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CHRONICLE: Lake Street Dive brings a new sound to the classics on “Fun Machine: The Sequel”

In 2012, Lake Street Dive released “Fun Machine”, a brief collection of six covers, including hits like “I Want You Back” and “Rich Girl”. It was their third commercial release, following a self-titled album and a live Lizard Lounge recording.

Now, 10 years and four studio albums later, they’ve returned to their roots for “Fun Machine: The Sequel.” Another set of six covers, the follow-up EP features songs the band could have covered in their early days, including works by Carole King, Shania Twain and The Cranberries.

The album begins with “Automatic” by the Pointer Sisters. Compared to the original, it tones down the disco but keeps the groove. It creates a dense texture without feeling too busy, with punchy drums and bass.

A funky electric piano plays a steady harmony during the verses, while the drums keep a strong offbeat, filling in the gaps between the piano. Full background vocals and auxiliary percussion round out the sound nicely.

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The EP continues with “Anyone Who Had a Heart” by Dionne Warwick. The original mid-tempo ballad is only loosely imitated here. It’s faster and more complex, adding a lighter feeling to heartfelt lyrics without taking away from their emotional impact.

The 6/4 time signature creates a singing groove. This is reflected in the piano, which intermittently hammers out a dissonant half-step, and the percussion, which keeps things rather busy, creating a jerky rhythm. Ethereal choruses contrast, adding space to the cluttered sound.

Next up is “You’re Still The One” by Shania Twain. Perhaps the biggest departure from the original, Lake Street Dive turns the country-pop anthem into a soulful R&B serenade. The band’s typical lead singer, Rachael Price, takes a back seat on this track, allowing their keyboardist, Akie Bermiss, a chance to shine, and shine with a beautiful, expressive voice.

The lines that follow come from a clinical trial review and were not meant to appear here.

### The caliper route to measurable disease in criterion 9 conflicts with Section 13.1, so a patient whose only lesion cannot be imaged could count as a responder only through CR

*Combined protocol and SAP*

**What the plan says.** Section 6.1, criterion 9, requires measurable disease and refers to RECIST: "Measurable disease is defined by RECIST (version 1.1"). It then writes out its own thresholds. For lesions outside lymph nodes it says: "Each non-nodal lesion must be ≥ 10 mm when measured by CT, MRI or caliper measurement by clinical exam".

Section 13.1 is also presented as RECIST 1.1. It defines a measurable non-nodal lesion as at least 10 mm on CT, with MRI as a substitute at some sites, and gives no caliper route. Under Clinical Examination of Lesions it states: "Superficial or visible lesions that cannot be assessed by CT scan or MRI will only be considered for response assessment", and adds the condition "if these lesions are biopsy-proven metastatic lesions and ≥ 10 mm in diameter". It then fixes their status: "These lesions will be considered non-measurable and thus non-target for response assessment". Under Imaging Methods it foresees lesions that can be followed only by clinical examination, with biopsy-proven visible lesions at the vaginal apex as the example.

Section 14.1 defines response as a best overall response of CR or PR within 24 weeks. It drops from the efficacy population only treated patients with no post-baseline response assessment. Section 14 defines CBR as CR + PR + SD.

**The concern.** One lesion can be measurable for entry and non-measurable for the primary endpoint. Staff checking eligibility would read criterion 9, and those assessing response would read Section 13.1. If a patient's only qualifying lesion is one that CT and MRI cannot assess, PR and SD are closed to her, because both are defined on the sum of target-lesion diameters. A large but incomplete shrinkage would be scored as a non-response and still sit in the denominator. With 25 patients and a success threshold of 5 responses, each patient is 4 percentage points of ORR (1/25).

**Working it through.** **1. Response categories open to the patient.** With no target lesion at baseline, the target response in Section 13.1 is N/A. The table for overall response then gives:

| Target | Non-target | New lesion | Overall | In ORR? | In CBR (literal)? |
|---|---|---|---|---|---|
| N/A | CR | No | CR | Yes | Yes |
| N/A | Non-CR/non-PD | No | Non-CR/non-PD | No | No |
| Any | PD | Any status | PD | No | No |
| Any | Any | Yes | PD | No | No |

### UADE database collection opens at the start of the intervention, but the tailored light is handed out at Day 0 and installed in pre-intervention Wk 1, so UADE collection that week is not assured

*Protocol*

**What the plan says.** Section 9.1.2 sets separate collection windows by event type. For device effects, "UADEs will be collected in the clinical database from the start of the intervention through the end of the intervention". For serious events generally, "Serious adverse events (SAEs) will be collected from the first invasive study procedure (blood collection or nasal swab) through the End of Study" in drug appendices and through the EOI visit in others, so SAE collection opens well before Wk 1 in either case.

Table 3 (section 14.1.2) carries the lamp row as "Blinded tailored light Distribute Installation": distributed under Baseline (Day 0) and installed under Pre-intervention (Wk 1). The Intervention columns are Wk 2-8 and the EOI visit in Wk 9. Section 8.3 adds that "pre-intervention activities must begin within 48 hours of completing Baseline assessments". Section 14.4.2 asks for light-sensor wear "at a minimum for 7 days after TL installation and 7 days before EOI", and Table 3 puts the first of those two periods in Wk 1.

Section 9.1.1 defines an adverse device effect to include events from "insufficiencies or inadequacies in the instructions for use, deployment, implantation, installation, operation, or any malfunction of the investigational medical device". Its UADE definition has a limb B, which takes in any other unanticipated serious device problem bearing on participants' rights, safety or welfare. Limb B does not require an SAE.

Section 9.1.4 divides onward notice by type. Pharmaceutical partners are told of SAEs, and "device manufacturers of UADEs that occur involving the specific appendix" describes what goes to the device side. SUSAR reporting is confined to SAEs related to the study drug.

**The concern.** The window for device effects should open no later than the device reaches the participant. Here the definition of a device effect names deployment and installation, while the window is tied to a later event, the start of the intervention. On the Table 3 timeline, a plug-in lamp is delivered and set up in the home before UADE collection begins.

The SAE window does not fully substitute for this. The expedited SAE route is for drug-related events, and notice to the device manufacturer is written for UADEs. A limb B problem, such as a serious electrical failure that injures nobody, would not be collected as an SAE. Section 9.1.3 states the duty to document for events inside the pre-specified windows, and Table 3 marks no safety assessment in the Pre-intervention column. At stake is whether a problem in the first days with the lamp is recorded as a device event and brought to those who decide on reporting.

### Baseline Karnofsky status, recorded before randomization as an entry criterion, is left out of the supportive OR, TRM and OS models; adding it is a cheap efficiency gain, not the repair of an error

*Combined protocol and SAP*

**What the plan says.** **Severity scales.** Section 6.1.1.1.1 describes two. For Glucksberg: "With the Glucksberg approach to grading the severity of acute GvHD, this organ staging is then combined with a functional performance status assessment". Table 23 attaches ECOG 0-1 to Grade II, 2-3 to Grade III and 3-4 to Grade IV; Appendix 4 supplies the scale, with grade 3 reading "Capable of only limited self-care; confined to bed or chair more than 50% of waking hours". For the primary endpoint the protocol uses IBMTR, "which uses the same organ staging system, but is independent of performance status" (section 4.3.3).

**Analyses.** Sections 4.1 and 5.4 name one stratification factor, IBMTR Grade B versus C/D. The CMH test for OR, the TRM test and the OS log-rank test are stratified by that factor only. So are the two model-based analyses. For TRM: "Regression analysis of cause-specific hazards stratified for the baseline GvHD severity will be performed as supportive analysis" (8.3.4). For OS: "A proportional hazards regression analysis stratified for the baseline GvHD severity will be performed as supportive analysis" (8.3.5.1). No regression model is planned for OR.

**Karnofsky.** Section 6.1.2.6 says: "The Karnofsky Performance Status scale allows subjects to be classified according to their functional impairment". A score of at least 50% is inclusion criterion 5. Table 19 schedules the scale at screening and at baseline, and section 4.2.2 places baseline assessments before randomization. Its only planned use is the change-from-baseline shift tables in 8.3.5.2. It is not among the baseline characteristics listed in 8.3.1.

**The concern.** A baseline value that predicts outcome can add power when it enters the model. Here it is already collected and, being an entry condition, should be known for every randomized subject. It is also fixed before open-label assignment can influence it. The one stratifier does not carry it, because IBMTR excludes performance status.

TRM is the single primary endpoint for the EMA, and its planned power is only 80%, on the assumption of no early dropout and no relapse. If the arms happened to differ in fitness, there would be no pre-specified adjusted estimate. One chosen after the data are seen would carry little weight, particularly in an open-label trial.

The instrumentals keep things relatively simple here, which works depending on the strengths of the song. The laid-back groove behind the beat lets Bermiss’ vocals stand out while a slick guitar solo enhances the song’s mid-section. It builds gradually and subtly throughout, never pushing for intensity but always brimming with sensation.

Carole King’s “So Far Away” follows this example, keeping the instrumentals light and allowing the singer to breathe. Price takes over, exploring this space beautifully and finding his own way through it.

Returning to the band’s typical busy sound, Bonnie Raitt’s “Nick of Time.” This rendition doesn’t take too many liberties with the source material. Raitt’s sound fits well into the Lake Street Dive wheelhouse, and they only felt the need to add a few embellishments to the track.

The soft electric piano and buzzing background vocals give the song a warm, cozy texture. Price rides on it, merging with the other singers at the right intervals. The pieces fit together perfectly, creating a deep groove.

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Finally, the album arrives on “Linger” by The Cranberries. This track features the most intricate rhythmic patterns on the entire album, with busy drums and a tambourine driving the beat. The background piano strokes, electric and acoustic, create space in the texture and contrast nicely with the percussion.

The vocals on “Linger” are another musical feat. Price leads the song with her signature brassy tone, using melodic rhythms that sometimes seem improvised, but the backing vocals effortlessly follow. This song should remove any doubts about the competence and mutual understanding present throughout.

At just 23 minutes, “Fun Machine: The Sequel” is a mouthful of concentrated quality. Lake Street Dive doesn’t just co-opt these songs, they each enhance them in their own way. They align their own strengths as a group with the strengths of these tracks, allowing them to shine in new and unpredictable ways. Although this sequel comes 10 years after the original, the band still have a fresh and energetic sound, handling this material with extreme grace.